We think we’ve stumbled across the ultimate self-isolation project, and it’s a DIY caravan!
In what could be the greatest self-isolation project we will see in this health crisis, the question as to just how much you can get done in a short period of time, from the confines of your own home has been answered. We saw this amazing bit of kit on Facebook just recently and immediately contacted the owners, Carmen and Rob about the build. For those curious, you’re looking at a completely home-built caravan. Certain parts were purchased of course; the door, windows, kitchen cupboards and air-suspension among others, but the lions share, from the chassis to the frame, body and fit-out was done literally, in-house (well, shed to be precise).
Not only was the project completed as you see it now, in just on two months from a plan to complied and registered, but the entire cost was only around the $20,000 mark. We threw the pertinent questions to Carmen and Rob, and these are the details behind the build.
Q: The important one: Why? What makes one decide to build their own dual-axle caravan?
A: We had been looking around to buy a caravan as our old slide-on camper couldn’t accommodate me and Rob with our two kids. And having only $15k to $20k budget there was nothing there that suited us. So we decided to build one that would suit our needs. We could have built it on one axle, but Rob likes things to be overkill, and he said it would ride better too. He likes to fabricate and overengineer everything as it saves problems later on.
Q: How did you do it – were there any specific requirements or building expertise involved?
A: Rob is a fabricator by trade and had built many different trailers for personal use before and knows what he’s doing. We built our house ourselves, so I guess you’ll need a bit of experience/expertise! And building the caravan was certainly not as hard as building the house.
Q: Were there any unforeseen issues with the build that you had to overcome?
A: We didn’t find any issues with the build itself, besides it being a touch stressful. There were some things we couldn’t agree on; Rob has his way of doing things, and I have my own way of doing things. We got there in the end though, with an intact marriage!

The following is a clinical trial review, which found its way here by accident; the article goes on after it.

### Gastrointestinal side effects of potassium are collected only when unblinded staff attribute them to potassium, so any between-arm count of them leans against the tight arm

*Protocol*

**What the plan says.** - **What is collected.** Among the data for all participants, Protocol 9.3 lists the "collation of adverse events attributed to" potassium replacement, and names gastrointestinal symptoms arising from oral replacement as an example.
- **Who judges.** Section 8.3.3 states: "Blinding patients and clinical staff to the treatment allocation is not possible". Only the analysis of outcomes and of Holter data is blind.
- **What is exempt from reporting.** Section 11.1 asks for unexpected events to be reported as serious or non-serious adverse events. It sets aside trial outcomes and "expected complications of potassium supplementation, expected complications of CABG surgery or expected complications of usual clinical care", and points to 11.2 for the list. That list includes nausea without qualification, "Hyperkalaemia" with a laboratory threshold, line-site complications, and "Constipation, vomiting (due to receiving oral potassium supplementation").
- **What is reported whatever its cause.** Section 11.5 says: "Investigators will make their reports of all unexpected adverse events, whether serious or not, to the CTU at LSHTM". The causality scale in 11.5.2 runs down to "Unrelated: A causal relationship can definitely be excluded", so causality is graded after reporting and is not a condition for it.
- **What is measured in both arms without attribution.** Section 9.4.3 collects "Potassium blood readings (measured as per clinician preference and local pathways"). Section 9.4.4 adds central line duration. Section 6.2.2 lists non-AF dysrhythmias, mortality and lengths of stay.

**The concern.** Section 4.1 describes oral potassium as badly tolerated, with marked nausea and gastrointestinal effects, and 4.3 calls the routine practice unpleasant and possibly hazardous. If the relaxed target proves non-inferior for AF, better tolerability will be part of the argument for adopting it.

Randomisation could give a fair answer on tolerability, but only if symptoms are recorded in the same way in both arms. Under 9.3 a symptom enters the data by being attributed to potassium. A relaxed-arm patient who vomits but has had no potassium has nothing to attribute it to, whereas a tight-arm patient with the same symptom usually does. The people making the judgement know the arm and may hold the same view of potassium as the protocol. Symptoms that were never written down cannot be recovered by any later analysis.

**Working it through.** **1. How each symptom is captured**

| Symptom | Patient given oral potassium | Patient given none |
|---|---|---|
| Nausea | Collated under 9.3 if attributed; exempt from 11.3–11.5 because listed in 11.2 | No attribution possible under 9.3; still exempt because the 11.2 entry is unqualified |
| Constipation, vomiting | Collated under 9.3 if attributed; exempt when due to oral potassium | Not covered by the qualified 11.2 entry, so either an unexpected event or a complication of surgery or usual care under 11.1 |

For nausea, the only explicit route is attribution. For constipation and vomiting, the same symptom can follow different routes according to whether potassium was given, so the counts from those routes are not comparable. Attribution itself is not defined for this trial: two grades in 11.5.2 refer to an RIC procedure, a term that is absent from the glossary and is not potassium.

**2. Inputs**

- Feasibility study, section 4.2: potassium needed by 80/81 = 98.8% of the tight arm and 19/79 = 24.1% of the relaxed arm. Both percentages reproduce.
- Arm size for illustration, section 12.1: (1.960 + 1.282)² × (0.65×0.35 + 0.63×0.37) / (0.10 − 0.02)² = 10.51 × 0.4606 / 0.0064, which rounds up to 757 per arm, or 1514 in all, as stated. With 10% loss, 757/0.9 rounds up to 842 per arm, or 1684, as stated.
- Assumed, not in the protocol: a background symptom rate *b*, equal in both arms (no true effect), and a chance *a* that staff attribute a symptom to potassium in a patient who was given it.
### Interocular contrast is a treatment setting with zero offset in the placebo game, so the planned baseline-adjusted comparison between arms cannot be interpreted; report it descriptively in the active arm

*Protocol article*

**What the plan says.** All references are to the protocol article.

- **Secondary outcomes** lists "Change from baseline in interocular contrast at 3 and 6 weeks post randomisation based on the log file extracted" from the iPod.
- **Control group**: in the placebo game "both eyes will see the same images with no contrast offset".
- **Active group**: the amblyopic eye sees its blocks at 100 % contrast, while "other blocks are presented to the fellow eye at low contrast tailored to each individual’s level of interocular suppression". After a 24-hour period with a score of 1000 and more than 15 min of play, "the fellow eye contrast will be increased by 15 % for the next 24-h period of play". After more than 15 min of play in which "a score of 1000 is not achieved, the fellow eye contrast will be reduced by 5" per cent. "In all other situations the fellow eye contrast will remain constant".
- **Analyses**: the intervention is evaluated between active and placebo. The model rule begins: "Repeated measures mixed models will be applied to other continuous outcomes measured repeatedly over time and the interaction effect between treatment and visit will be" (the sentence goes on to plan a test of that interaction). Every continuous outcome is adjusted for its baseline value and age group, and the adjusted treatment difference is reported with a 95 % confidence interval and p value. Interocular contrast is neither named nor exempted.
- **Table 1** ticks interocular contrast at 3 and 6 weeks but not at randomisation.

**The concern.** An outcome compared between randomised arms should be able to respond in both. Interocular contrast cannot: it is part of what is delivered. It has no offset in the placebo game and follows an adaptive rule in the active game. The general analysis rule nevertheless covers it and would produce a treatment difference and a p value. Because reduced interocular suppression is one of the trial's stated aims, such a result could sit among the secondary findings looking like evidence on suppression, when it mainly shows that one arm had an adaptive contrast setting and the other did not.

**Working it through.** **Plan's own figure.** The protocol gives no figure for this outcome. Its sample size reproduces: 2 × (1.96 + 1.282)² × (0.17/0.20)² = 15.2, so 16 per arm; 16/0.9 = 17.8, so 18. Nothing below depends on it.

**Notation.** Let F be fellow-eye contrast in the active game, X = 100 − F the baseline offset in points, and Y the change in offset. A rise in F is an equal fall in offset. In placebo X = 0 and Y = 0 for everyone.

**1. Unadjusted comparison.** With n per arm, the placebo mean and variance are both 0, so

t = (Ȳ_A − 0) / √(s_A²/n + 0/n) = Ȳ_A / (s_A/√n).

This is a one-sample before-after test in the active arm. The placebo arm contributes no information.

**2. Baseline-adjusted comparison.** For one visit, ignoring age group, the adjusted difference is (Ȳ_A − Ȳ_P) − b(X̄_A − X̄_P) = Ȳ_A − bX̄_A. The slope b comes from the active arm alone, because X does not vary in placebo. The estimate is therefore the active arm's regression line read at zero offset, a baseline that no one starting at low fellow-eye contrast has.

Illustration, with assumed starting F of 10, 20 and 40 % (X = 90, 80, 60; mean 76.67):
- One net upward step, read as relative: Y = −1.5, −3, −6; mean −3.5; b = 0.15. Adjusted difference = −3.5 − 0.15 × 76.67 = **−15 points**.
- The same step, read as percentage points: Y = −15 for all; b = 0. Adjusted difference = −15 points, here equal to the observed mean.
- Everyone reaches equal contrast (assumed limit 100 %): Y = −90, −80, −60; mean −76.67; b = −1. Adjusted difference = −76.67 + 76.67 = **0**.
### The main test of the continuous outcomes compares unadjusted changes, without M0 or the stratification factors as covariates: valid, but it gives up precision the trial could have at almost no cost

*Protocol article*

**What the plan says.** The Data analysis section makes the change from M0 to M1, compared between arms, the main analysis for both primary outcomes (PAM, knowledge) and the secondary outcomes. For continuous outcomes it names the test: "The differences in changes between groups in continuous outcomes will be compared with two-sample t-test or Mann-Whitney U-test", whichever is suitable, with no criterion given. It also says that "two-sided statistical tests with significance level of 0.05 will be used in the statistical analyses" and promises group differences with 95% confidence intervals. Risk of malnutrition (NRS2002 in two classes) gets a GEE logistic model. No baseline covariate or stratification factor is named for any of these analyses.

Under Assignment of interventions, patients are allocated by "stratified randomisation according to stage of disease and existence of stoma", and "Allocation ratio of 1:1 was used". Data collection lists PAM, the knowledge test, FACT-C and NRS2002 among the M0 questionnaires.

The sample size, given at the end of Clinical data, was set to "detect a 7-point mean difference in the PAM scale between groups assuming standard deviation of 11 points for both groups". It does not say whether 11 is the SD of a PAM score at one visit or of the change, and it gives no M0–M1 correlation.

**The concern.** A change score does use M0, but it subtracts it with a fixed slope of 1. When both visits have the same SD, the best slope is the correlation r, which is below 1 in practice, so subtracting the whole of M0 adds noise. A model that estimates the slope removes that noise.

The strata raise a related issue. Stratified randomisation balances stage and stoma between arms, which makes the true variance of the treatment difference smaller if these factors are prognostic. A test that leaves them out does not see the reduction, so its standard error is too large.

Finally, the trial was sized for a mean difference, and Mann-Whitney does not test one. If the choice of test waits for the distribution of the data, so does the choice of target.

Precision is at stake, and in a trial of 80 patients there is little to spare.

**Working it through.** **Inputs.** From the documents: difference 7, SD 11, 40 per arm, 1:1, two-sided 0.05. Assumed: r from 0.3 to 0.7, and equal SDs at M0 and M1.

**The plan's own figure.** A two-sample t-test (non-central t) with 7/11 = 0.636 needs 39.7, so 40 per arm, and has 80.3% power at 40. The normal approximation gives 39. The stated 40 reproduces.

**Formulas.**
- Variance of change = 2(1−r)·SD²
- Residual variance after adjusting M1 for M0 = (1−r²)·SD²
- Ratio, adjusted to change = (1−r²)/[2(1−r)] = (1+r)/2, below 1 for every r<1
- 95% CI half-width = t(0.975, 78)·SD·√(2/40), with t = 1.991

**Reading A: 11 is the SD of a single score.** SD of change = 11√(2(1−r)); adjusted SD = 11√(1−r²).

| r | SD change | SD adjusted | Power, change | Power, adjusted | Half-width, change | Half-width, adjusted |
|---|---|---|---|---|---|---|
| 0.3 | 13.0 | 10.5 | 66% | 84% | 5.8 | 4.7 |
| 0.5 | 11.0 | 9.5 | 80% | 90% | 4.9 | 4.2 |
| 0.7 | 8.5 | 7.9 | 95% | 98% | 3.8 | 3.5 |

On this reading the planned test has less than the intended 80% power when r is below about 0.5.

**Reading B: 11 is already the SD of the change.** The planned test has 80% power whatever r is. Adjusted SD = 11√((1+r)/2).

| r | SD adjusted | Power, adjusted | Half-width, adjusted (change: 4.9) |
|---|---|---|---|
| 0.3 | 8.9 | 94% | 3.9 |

Q: How did you go about registration/compliance? Was it an issue being as big/heavy as it is, were any special things that required being homebuilt?
A: It wasn’t a drama getting it registered as a homemade van. Rob took it to a weighbridge to get it weighed, and once he had the docket, he took it to blue slip inspection station with the Tare weight docket. They then went through the physical inspections of the chassis and suspension and brake test, and once it was done, the inspector applied for a VIN number. It took just over two weeks to get the VIN back, and once we had it, we took it to RMS for registration. Rather painless, really.
Q: How long did the build take?
A: It took us just on two months. It was actually a rushed job, and that’s why it was a touch stressful for us. We had booked a holiday to Cowell, South Australia, to go crabbing in mid-January and we wanted it finished before we headed down south. Rob started building the chassis in late October 2019, and we finished it by New Year, minus the solar and blinds being installed. We had been to Cowell the year before and we wanted to be a little more comfortable this time. Last year we were in a tent; so it’s quite the step up.
Q: Is there anything else you think those contemplating a similar self-isolation project at home should know?
A: Rob and I do a lot of things together, and we like to do it cheaper, where possible. That includes building our own van, exactly as we wanted it, for a fraction of the cost of a new van built to the same specifications. We just finished installing the awning and the roof-mounted solar yesterday. The sides of the caravan are made out of 35mm coolroom panels with a standard box chassis on the bottom. It is 5.1m x 2150 and registered gross at 2.5 tonnes.
Well, there you have it, folks. If nothing else, there are myriad little projects (and some big!) that we can do to keep ourselves busy while we get through the next few months; this is just proof.
Very well done.